Robotic Peer Pressure: How Robots Can Influence Children’s Opinions

By Ed Buckser ‘21

(Image Source: Wikimedia Commons) Children have been found to respond more strongly to robots than to children

Robot teachers may sound like impossible science fiction, but researchers at the University of Plymouth believe that they could one day become a reality. A recent study conducted by Professors Anna Volmer and Tony Belpaeme found that children’s opinions may be easily influenced by pressure from robots – far more so than by those of adults.

Vollmer and Belpaeme demonstrated this susceptibility through clever usage of the Asch Paradigm, a test designed to illustrate the effects of peer pressure. A simple but effective puzzle, the Asch Paradigm consists of four lines on a paper or screen. Subjects are asked to determine which of the lines are of equivalent length, and give their answers.

(Image Source: Wikimedia Commons) A depiction of the Asch Paradigm, given to illustrate the effects of peer pressure

People – adults and children alike – who take the test alone rarely get it wrong. However, when in the presence of peers who deliberately give incorrect answers, subjects often feel pressured to agree with the crowd.

The Asch Paradigm is normally conducted with other humans as the peers in question. However, Vollmer and Belpaeme instead had subjects take the test in the presence of robot “peers” who gave incorrect answers.

The adults in the study were largely unaffected by the robots’ presence. The children, on the other hand, made far more errors. 87% of children gave correct answers in the control group, compared to 75% of the children who were pressured by the robots – a whopping 12% difference. Perhaps even more telling is the fact that 74% of the children’s wrong answers were the same as those given by the robots.

Vollmer and Bielefield’s study has wide implications for the future of robotics. Robots may soon be used in childcare and social work to teach and comfort children, who have been shown to respond to robots more strongly than adults. Indeed, Plymouth researchers have already applied robots in their ALIZ-E and L2TOR programs, which counseled diabetic children and taught preschool language classes respectively. However, Plymouth researchers are also concerned about how their findings could be exploited for advertising to children, controlling what they think and feel.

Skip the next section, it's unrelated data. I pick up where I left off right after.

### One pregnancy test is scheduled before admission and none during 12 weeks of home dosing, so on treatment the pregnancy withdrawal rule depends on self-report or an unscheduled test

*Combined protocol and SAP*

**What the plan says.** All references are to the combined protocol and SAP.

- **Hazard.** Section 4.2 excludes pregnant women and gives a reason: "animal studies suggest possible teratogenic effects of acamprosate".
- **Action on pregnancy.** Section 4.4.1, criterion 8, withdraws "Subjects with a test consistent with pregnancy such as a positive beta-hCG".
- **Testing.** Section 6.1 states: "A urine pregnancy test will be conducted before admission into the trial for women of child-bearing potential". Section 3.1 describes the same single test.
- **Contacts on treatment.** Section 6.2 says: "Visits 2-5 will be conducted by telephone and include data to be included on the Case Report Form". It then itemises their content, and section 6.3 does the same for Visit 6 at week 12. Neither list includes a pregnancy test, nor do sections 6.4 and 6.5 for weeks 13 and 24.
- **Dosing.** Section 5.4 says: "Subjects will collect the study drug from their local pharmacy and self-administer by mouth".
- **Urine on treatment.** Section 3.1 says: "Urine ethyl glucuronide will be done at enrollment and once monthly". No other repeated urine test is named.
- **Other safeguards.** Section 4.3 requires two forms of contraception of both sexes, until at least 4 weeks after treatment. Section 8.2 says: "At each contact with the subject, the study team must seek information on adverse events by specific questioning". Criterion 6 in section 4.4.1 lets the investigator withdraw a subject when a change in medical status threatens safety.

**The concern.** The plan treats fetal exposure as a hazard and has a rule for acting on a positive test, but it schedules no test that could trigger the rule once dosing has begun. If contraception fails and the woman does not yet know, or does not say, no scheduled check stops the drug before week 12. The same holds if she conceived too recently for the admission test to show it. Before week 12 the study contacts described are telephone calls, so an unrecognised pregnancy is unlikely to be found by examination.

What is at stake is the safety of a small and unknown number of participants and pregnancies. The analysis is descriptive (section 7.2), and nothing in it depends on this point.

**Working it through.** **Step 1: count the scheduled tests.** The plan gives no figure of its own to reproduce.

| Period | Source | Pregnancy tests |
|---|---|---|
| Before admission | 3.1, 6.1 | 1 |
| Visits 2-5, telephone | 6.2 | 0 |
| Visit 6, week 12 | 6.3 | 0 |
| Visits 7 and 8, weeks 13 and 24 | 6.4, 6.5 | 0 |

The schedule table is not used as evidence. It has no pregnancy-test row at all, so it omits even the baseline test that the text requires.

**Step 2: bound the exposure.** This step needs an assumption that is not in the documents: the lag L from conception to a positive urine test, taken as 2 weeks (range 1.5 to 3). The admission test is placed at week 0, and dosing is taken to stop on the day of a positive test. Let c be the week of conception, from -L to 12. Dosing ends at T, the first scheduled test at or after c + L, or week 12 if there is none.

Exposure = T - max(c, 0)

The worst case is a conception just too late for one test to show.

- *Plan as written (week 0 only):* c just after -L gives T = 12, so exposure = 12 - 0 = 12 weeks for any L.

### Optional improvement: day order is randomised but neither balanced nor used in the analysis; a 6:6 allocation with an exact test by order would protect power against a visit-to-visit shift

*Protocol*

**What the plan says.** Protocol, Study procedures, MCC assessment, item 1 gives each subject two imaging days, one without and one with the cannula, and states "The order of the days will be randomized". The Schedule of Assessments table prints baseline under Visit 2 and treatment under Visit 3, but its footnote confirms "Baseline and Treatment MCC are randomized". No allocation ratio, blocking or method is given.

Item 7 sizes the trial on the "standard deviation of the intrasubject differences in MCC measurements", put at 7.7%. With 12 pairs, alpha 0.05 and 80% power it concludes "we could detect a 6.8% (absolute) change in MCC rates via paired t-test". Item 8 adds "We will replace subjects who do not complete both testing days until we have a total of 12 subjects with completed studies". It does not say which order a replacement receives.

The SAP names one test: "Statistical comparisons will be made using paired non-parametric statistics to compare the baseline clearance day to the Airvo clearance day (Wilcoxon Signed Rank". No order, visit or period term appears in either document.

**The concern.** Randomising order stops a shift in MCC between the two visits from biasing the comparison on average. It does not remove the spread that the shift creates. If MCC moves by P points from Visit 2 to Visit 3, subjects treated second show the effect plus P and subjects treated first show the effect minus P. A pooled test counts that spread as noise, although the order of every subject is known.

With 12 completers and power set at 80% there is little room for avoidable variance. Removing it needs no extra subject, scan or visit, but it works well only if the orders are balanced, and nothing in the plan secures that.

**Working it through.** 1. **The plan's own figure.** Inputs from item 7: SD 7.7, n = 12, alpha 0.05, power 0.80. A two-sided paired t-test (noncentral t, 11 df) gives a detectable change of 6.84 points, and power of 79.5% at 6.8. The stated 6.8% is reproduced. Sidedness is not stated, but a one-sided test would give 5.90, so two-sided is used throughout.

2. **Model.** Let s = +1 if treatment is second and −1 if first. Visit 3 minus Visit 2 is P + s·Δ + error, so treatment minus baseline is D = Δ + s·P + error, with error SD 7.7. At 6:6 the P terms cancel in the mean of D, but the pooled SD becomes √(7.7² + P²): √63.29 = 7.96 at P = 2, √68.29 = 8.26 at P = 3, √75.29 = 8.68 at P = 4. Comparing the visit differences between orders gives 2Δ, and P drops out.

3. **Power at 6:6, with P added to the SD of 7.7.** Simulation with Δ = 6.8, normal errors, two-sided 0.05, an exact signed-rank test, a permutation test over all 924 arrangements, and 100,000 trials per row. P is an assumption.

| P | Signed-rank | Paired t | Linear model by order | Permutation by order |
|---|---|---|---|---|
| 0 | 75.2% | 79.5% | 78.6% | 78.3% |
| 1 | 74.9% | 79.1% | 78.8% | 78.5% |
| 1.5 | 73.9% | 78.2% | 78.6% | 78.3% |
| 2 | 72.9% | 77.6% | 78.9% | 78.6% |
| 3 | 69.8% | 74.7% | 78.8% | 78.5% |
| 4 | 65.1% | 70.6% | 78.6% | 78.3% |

Whatever form the field of robotics takes form in the coming century, it will undoubtedly have a profound effect on our daily lives. Plymouth researchers have stated that they believe a “regulatory framework” will soon be necessary to ensure the safe and beneficial use of robots for future generations.

Short caption here would also be great

As compared to the presence of human peers? In other words, the robots didn’t sway the subjects’ responses as much as human peers would?

Was the control group comprised of subjects taking the Asch Paradigm test alone or in the presence of human peers?

References:

University of Plymouth. (2018, August 15). Robots have power to significantly influence children’s opinions. ScienceDaily. Retrieved September 16, 2018 from

www.sciencedaily.com/releases/2018/08/180815154454.htm

Asch Paradigm Picture:

By Fred the Oyster, CC BY-SA 4.0,

https://commons.wikimedia.org/w/index.php?curid=36619962

Toy Robot

By D J Shin [CC BY-SA 3.0

(https://creativecommons.org/licenses/by-sa/3.0) or GFDL

(http://www.gnu.org/copyleft/fdl.html)], from Wikimedia Commons

Bookmark the permalink.

Leave a Reply

Your email address will not be published.